Rosie P 00:07:23 Yeah. It’s so, so important. It’s important to be seen and then see yourself as well in public life. So I think there’s a strand of that in there isn’t there? And it sounds like they could also have been working through those microtraumas from things like your RE lessons and from the Government policies and things. But do you find that your comedy and your writing, the writing you mentioned, helps you work through things that you’ve been through as an LGBTQ+ person?

Rosie W 00:07:53 Absolutely. I think comedy is, like you say, a way of processing things and understanding things and also a sort of accessible way into saying things that then make other people think. And I think particularly the work I’ve done now around breakups and celebrating, in some ways, celebrating breakups almost, and the things of relationships and how they can be transformative and healing and we can grow and learn from them. It’s also been about marking something about a relationship, because as you say, we still can’t get married everywhere in the world, and certainly you couldn’t, you know, when I was growing up. So, you know, I think there is something about, at least if you mark the end of a relationship and you acknowledge that it happened, because I think so many queer relationships are invisible.

Rosie P 00:08:45 Yeah. I really like that way of putting it. I think there’s such a, at least historically, but it’s still happening now, a tendency to diminish the LGBTQ+ relationship. I think, yes, wrapping that up in your work and exploring relationships and relationship endings, and acknowledging queer and diverse types of relationships, is absolutely vital. Over the time that you’ve been an out queer person, what are the things that have really struck you as having changed? What does progress look like from the 1980s to now?

Rosie W 00:09:20 Things have progressed immensely, you know, and the kind of happy ending to the story about Girlfriend and I in The Breakup Monologues, where in the latest book that you’ve read, I talk about learning from all my breakups, learning how to finally keep a relationship going, how to commit to that, how to sort of accept the natural ups and downs of a relationship – the tensions, the challenges, but to sort of keep embracing the love that underpins all that. The happy ending to that is that Girlfriend and I are engaged. Um, we are planning our wedding.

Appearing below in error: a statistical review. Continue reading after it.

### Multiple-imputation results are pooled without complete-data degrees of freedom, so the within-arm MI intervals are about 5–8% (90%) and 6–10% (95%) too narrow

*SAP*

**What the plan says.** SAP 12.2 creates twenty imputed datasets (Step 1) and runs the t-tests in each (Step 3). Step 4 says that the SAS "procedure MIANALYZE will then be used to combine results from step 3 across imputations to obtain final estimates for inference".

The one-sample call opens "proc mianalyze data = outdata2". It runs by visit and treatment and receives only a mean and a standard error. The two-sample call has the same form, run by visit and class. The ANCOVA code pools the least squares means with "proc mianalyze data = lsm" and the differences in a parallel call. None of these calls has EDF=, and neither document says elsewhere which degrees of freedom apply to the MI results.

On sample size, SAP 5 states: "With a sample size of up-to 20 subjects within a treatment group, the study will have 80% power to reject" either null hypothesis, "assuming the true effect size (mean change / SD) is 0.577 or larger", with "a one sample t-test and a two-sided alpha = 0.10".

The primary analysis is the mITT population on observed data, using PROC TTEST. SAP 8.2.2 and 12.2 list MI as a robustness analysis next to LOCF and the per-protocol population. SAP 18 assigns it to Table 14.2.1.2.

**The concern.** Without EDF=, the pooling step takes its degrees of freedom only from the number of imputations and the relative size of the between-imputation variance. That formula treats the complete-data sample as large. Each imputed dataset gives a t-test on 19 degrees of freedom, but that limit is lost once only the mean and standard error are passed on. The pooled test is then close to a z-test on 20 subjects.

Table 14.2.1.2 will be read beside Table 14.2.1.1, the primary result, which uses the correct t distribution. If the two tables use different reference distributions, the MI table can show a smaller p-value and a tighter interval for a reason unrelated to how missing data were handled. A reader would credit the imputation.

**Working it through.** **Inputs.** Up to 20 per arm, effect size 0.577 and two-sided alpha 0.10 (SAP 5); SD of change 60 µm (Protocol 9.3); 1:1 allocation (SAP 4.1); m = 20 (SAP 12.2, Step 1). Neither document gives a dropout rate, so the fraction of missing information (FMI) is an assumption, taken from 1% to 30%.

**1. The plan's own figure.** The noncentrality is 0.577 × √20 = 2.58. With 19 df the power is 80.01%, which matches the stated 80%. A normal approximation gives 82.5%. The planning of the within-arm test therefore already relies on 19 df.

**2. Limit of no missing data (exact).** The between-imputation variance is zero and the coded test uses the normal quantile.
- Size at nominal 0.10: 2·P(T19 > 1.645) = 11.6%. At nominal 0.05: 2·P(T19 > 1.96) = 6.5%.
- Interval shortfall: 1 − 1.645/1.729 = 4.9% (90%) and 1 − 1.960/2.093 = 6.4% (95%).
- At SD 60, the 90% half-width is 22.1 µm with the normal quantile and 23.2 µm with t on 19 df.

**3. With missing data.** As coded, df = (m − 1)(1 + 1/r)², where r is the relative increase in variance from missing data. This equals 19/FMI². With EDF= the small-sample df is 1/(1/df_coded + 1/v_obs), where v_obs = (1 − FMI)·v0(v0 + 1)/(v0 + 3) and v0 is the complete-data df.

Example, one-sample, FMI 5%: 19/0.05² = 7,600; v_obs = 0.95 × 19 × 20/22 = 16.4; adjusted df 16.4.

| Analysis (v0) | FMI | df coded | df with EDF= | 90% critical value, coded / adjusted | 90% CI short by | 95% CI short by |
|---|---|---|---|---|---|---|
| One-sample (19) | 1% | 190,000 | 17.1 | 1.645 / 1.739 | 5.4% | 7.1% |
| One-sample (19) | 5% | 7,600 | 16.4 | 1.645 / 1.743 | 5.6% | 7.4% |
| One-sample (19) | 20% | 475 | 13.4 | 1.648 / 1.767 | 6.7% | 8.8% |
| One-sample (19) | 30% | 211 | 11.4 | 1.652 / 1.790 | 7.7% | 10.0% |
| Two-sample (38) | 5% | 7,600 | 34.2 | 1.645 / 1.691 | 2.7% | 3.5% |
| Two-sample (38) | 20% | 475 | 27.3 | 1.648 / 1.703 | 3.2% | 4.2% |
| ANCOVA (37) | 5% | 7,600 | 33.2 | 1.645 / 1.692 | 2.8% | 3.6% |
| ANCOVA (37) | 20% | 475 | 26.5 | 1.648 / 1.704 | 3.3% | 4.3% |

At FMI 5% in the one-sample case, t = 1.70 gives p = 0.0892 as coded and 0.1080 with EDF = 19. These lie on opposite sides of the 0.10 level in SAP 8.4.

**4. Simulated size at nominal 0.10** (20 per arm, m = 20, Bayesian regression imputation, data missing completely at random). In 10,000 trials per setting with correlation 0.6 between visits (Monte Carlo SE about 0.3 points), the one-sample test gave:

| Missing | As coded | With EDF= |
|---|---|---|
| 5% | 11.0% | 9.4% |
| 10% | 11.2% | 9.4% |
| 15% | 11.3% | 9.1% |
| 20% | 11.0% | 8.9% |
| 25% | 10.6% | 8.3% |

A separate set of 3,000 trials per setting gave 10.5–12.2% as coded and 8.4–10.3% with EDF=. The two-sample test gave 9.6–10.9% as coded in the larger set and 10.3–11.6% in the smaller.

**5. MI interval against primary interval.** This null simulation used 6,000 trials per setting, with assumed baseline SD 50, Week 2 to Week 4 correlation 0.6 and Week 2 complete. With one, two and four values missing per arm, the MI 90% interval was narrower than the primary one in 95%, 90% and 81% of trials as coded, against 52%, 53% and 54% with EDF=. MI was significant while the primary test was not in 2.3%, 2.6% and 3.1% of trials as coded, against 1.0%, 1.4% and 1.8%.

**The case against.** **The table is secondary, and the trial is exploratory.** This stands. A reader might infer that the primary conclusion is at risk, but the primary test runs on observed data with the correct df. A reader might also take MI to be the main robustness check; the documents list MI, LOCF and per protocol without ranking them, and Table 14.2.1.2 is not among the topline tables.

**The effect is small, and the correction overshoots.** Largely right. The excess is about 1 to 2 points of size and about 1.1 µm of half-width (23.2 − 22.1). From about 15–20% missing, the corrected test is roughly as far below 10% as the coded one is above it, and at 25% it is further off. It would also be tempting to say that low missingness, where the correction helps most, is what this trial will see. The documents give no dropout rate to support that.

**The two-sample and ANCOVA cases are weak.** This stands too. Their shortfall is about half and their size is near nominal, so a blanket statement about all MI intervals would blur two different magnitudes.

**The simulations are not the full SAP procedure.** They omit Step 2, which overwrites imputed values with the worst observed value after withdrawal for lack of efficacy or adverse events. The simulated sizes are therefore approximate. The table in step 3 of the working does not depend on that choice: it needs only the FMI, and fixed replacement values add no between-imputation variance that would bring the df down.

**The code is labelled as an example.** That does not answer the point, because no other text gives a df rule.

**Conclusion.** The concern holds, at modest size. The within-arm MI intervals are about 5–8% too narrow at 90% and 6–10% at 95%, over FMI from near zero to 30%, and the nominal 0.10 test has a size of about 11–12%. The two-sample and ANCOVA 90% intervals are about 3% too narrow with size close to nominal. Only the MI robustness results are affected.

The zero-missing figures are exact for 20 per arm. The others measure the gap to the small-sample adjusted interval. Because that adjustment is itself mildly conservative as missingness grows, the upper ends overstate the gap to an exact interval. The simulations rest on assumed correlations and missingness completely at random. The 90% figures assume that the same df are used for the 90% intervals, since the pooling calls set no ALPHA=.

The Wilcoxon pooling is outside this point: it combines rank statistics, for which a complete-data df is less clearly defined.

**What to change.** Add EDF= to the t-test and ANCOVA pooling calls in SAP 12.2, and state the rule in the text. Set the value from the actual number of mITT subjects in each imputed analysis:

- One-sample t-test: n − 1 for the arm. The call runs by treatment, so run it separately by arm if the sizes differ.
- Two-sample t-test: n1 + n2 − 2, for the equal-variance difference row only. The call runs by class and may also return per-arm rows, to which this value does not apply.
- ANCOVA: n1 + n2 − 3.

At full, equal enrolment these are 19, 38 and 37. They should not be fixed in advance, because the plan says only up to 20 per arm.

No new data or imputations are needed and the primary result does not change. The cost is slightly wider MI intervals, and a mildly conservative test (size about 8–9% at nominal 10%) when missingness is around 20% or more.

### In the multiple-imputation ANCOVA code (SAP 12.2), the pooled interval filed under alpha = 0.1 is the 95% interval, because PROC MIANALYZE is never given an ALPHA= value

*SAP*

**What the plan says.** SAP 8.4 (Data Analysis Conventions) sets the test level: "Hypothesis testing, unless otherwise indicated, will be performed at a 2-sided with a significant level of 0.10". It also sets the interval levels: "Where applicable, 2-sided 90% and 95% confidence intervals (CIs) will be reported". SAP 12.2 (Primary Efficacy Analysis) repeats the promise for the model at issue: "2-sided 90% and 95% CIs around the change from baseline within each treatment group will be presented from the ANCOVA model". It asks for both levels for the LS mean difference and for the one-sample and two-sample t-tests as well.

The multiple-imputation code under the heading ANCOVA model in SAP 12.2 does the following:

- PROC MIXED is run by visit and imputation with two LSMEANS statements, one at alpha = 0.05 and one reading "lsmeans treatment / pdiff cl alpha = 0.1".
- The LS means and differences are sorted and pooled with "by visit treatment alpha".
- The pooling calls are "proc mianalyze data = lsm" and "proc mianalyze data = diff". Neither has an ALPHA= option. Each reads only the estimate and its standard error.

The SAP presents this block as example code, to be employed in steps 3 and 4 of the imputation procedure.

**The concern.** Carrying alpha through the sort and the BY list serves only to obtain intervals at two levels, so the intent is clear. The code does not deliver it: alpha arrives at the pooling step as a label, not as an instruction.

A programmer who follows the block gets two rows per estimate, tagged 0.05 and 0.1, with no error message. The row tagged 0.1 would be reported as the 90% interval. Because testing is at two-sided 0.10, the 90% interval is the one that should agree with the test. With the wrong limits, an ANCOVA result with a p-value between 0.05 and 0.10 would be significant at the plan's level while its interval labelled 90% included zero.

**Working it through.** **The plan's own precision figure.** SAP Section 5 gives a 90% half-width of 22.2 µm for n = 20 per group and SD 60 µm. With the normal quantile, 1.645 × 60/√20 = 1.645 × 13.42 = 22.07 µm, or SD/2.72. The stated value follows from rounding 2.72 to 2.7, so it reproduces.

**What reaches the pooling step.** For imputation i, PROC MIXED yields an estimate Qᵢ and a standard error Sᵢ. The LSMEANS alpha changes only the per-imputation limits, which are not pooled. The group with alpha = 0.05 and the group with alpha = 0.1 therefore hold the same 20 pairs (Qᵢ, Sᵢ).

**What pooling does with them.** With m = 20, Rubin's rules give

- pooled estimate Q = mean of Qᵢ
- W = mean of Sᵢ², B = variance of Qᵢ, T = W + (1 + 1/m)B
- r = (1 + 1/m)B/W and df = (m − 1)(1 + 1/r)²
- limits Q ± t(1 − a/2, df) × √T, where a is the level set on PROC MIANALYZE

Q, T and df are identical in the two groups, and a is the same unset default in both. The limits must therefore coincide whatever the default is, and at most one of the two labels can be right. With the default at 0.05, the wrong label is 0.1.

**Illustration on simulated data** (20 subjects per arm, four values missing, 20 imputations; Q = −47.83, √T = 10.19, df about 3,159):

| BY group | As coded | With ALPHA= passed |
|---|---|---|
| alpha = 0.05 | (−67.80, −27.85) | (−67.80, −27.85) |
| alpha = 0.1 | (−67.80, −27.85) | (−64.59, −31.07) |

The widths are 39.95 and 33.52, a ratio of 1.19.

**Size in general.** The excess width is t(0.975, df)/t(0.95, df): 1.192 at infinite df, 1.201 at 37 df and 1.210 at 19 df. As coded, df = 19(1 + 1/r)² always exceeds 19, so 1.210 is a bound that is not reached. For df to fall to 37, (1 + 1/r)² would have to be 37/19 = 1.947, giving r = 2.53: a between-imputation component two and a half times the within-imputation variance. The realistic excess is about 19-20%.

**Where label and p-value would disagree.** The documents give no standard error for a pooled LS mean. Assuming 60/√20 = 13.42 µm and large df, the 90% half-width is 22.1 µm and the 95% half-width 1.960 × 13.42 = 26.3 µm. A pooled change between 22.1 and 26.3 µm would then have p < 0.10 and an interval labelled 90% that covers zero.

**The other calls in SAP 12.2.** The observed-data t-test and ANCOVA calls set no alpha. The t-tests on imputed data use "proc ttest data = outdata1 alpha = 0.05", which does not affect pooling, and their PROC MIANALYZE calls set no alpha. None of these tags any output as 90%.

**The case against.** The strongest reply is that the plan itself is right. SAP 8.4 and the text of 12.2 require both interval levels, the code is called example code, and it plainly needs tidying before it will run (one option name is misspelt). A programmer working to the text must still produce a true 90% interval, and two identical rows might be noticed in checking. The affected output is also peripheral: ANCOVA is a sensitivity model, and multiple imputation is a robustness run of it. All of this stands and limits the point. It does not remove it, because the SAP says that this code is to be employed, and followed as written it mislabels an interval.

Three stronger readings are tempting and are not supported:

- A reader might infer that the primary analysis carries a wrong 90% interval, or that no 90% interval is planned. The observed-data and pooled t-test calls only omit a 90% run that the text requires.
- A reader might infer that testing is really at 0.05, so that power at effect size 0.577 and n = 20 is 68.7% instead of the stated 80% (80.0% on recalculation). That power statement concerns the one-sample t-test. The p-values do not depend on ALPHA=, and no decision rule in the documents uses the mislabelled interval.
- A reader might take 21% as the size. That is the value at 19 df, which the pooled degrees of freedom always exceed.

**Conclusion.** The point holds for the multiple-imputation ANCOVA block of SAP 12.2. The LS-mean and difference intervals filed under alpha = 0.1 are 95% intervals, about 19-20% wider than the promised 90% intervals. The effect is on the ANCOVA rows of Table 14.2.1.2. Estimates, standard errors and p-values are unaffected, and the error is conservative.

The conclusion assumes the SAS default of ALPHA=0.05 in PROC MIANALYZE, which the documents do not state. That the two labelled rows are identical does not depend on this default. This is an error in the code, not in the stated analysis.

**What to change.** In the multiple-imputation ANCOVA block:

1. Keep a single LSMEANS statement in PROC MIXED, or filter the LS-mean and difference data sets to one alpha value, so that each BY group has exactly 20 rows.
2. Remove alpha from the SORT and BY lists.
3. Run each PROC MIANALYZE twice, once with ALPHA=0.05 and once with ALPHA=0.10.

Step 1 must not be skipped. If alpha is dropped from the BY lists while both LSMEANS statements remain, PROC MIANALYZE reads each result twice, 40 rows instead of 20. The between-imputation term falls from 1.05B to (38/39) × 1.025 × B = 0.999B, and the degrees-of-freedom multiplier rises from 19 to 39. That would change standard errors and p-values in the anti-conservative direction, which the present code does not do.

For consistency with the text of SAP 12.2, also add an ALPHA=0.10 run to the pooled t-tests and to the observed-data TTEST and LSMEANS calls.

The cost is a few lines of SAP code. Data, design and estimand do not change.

Rosie P 00:09:57 Congratulations! 

Rosie W 00:09:59 Yeah. There’s a whole mix of feelings about that because obviously it’s really, really happy and wonderful and a thing to celebrate that we can now do that. But I also think it’s kind of… also, it’s been weird to get my head round it and I think for her to get her head around it as well. Because we just assumed it was something that wouldn’t happen for us, that we wouldn’t get married. And then it feels hard to plan it and think about how you’re going to do it. Neither of us are girls who had planned our sort of fancy wedding, because you just sort of put it to one side because you think, “well, that’s not part of my narrative, that’s not part of my life.” But of course it’s huge progress that we can do that. We’re starting to see many LGBT people have families, have children, in various ways.